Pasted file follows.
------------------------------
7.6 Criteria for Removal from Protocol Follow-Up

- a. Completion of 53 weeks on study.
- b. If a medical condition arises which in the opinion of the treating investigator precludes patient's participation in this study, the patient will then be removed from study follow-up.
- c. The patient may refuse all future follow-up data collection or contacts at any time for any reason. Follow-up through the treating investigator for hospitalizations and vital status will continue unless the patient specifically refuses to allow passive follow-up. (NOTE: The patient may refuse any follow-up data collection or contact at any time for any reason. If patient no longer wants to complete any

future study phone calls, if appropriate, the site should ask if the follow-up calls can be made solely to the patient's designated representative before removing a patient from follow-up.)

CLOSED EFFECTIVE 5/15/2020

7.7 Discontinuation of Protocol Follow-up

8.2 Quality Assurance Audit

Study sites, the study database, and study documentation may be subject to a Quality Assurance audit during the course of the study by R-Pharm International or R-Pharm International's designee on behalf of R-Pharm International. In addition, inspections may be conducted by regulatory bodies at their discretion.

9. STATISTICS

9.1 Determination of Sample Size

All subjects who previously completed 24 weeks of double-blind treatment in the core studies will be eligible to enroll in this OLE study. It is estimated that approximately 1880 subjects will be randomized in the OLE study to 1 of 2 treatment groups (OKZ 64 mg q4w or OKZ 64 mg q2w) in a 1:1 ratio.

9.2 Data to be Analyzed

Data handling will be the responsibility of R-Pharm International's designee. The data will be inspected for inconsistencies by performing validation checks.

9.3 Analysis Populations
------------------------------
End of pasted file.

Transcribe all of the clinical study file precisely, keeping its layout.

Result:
7.6 Criteria for Removal from Protocol Follow-Up

- a. Completion of 53 weeks on study.
- b. If a medical condition arises which in the opinion of the treating investigator precludes patient's participation in this study, the patient will then be removed from study follow-up.
- c. The patient may refuse all future follow-up data collection or contacts at any time for any reason. Follow-up through the treating investigator for hospitalizations and vital status will continue unless the patient specifically refuses to allow passive follow-up. (NOTE: The patient may refuse any follow-up data collection or contact at any time for any reason. If patient no longer wants to complete any

future study phone calls, if appropriate, the site should ask if the follow-up calls can be made solely to the patient's designated representative before removing a patient from follow-up.)

CLOSED EFFECTIVE 5/15/2020

7.7 Discontinuation of Protocol Follow-up

8.2 Quality Assurance Audit

Study sites, the study database, and study documentation may be subject to a Quality Assurance audit during the course of the study by R-Pharm International or R-Pharm International's designee on behalf of R-Pharm International. In addition, inspections may be conducted by regulatory bodies at their discretion.

9. STATISTICS

9.1 Determination of Sample Size

All subjects who previously completed 24 weeks of double-blind treatment in the core studies will be eligible to enroll in this OLE study. It is estimated that approximately 1880 subjects will be randomized in the OLE study to 1 of 2 treatment groups (OKZ 64 mg q4w or OKZ 64 mg q2w) in a 1:1 ratio.

9.2 Data to be Analyzed

Data handling will be the responsibility of R-Pharm International's designee. The data will be inspected for inconsistencies by performing validation checks.

9.3 Analysis Populations